The Obama administration awarded 49 grants Thursday to states and the District of Columbia to plan for new health insurance exchanges designed to help Americans shop for health plans beginning in 2014.
These state-based exchanges, a key foundation of the new healthcare law, are to become the central Internet-based marketplace for consumers who do not get health benefits at work.
By 2019, about 24 million Americans are expected to shop for coverage on the exchanges, choosing among health plans offering a variety of benefits that meet basic government standards. Starting in 2014, most Americans will also be required by the law to get insurance, either through their jobs or on their own.
Massachusetts and Utah already have exchanges, which they created before the federal healthcare law passed in March.
Most states, however, are just beginning to work on setting up their exchanges, which will probably require new Internet systems, new consumer assistance and new regulatory oversight.
Officials at the Department of Health and Human Services said Thursday that the grants, each about $1 million, would help states begin designing the systems and hiring staff.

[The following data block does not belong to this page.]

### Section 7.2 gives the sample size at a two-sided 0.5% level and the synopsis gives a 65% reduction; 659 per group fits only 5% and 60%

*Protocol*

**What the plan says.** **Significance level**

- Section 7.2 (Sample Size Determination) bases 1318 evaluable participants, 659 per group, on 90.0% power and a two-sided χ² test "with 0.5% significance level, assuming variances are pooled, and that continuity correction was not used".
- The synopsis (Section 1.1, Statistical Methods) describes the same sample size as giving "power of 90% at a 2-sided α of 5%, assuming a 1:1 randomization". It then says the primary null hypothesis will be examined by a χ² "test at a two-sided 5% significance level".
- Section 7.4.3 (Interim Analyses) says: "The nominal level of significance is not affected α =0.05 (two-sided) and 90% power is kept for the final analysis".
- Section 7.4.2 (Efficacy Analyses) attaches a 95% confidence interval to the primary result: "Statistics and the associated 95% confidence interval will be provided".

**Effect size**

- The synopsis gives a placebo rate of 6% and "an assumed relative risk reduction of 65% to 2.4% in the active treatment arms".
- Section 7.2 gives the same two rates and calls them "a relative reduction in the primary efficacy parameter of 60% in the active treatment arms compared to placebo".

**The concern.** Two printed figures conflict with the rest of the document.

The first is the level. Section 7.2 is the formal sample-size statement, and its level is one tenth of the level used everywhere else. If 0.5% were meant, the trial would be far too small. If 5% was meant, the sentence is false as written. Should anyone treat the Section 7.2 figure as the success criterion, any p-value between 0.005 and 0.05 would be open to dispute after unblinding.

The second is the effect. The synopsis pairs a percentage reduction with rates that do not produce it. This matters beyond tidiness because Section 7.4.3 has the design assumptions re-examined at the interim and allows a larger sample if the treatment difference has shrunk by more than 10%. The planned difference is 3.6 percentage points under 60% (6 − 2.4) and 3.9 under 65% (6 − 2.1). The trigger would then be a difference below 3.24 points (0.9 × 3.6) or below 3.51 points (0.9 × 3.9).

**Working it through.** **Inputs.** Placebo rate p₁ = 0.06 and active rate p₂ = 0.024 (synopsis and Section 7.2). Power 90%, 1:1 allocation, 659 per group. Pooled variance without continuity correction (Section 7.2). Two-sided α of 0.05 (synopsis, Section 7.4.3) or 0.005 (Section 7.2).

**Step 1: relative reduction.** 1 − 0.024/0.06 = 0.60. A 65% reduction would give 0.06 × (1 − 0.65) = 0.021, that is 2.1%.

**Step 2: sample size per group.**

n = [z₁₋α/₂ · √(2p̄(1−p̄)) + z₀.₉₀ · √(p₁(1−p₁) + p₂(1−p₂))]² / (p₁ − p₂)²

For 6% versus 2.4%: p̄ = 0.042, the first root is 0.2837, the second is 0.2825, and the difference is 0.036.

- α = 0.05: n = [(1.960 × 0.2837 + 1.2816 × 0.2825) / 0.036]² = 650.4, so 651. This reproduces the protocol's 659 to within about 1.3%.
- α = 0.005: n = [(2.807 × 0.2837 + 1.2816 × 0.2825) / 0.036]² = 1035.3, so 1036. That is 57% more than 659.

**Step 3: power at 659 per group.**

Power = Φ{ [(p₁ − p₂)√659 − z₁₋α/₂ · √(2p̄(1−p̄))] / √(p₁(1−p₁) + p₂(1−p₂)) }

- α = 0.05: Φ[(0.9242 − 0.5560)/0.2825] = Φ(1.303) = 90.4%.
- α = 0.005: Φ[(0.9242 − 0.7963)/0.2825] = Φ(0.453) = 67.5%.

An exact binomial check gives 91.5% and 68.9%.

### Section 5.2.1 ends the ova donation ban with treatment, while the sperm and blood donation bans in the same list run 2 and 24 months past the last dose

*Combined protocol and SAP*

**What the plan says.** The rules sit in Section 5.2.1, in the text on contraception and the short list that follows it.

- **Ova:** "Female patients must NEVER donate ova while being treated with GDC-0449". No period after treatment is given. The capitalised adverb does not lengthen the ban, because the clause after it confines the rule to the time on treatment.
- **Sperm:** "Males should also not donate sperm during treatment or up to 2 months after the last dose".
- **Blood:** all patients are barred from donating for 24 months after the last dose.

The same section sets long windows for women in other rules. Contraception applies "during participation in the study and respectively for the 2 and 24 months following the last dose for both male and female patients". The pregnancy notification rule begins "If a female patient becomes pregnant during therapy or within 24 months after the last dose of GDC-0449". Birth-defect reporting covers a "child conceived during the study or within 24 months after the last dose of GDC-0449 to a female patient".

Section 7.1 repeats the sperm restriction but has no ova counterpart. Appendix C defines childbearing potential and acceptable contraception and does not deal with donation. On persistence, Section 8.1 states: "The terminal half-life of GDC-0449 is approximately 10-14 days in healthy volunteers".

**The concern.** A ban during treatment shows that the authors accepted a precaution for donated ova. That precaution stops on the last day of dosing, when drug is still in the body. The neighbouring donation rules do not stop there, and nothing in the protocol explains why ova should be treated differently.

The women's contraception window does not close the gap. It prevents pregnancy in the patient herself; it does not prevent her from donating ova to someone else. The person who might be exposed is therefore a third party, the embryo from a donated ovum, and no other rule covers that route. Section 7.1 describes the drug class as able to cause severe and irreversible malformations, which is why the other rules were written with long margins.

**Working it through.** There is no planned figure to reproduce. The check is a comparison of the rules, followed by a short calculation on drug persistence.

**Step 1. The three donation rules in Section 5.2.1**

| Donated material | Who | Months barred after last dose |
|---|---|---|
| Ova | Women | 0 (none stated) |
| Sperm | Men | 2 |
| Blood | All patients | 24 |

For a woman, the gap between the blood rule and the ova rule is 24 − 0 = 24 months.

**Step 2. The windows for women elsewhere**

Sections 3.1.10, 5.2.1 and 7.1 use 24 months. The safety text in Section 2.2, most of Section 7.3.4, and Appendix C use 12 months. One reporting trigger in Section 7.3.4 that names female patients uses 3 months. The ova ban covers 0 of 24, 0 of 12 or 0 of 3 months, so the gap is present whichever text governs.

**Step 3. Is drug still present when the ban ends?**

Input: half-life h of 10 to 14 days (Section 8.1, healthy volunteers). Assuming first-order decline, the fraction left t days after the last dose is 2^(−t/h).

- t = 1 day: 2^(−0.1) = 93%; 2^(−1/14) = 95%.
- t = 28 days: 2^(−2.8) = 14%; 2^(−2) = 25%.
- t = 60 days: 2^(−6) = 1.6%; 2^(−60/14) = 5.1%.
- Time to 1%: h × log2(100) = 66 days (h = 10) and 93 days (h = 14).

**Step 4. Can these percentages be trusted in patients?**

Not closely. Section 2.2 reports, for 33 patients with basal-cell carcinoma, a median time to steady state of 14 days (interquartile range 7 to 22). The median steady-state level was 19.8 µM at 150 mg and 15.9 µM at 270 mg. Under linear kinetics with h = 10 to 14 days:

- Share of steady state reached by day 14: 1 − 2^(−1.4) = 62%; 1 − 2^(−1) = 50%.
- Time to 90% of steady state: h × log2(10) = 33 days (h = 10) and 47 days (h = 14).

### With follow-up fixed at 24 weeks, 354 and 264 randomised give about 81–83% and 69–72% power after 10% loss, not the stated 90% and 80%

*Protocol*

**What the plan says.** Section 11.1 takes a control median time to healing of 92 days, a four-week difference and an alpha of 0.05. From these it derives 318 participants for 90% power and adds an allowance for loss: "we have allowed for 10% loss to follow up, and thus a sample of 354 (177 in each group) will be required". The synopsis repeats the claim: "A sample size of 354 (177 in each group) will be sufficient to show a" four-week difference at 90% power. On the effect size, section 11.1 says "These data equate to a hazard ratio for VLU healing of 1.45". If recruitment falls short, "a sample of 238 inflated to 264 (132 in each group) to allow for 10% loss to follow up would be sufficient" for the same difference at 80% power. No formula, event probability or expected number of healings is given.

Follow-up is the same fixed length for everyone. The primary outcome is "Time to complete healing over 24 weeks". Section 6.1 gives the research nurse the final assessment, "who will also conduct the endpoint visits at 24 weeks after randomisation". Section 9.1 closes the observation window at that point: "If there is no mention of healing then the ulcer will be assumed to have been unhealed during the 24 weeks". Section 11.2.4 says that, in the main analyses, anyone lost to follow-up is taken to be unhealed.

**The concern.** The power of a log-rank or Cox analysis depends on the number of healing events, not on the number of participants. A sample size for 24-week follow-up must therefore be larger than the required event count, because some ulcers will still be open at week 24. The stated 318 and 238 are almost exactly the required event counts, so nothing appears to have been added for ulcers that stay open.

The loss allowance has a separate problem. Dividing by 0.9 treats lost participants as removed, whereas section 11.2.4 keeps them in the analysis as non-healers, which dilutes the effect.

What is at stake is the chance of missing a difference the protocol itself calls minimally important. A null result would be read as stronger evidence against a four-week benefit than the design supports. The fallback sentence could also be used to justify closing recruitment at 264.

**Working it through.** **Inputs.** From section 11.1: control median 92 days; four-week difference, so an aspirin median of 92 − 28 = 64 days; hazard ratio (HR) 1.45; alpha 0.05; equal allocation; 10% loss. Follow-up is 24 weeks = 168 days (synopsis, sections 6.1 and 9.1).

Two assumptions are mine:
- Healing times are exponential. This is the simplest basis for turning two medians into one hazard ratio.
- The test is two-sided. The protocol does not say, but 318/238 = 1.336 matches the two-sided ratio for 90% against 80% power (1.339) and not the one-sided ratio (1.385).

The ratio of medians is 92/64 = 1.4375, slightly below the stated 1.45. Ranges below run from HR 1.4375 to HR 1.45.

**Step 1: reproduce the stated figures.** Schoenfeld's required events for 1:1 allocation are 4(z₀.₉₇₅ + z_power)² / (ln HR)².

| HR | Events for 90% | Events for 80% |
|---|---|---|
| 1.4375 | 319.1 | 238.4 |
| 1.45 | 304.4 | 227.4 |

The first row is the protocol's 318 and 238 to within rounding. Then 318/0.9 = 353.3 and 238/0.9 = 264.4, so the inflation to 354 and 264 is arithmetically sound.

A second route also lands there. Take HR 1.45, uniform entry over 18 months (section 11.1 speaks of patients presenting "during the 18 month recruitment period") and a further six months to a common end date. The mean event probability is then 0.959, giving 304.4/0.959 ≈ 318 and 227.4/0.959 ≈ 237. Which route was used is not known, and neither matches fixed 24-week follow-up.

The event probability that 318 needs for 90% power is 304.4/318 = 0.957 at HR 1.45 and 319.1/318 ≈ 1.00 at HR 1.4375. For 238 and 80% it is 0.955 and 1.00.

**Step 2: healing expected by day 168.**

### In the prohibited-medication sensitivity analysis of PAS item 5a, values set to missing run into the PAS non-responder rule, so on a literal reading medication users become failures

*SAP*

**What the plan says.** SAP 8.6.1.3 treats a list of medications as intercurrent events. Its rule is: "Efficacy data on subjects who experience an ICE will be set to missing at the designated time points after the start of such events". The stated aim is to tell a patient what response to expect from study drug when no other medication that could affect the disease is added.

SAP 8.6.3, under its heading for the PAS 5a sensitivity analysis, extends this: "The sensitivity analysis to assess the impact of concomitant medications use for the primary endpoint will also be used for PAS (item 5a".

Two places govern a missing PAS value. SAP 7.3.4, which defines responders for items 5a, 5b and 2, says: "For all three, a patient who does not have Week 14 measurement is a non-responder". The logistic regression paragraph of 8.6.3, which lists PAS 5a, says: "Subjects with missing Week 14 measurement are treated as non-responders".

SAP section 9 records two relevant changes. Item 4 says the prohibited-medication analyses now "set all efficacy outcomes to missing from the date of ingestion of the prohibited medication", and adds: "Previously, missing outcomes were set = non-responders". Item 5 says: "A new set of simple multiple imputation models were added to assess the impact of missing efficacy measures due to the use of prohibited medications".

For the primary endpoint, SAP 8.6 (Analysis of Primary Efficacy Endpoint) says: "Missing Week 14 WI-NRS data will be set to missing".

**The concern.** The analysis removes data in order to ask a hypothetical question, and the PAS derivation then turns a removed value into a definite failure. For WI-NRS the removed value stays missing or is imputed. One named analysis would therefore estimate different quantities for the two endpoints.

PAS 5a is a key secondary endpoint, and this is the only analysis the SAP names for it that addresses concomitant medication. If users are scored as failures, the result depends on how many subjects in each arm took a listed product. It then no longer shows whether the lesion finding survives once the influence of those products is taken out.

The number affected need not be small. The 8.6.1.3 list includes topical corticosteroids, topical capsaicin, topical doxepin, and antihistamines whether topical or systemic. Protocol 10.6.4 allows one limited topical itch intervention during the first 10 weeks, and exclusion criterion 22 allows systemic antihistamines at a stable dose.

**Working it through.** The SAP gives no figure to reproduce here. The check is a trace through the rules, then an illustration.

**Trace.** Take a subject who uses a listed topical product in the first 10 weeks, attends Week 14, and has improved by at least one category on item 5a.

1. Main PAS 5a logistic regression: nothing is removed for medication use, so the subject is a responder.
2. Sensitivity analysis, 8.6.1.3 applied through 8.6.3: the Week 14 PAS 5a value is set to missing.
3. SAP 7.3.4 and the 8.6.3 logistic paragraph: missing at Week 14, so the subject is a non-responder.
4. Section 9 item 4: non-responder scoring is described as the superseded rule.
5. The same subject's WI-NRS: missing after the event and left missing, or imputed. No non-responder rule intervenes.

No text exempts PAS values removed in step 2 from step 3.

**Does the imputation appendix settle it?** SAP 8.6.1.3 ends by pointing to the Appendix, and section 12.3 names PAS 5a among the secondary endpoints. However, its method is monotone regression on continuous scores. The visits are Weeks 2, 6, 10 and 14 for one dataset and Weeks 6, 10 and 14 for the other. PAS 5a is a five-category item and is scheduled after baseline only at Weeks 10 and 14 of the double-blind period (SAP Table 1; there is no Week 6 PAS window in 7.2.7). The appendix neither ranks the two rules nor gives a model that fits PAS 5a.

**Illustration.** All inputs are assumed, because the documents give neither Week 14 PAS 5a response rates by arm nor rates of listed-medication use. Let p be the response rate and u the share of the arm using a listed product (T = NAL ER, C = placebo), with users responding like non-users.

Joel Ario, a former Pennsylvania insurance commissioner who is overseeing the federal effort, said the administration was also looking to state lawmakers to pass necessary legislation in 2011 to set up the exchanges.
“That is a critical legislative year,” Ario said, noting that the administration expects “robust activity” next year.
Only Minnesota and Alaska, both of which earlier turned down grants designed to bolster state oversight of insurance premiums, did not apply for an exchange grant.
A month ago, Minnesota Gov. Tim Pawlenty, a Republican widely expected to run for president, ordered state officials not to apply for “discretionary” federal healthcare money.
Alaska Insurance Division Director Linda Hall said state officials did not seek the money because they opposed the new insurance mandate in the law. “We are not going to create an instrument to implement something that is unconstitutional,” she said, noting that the state still may decide to create an exchange.
Alaska and Minnesota are among a group of states suing to overturn the mandate.
If a state chooses not to set up an insurance exchange in 2014, the new law requires the federal government to step in and operate one.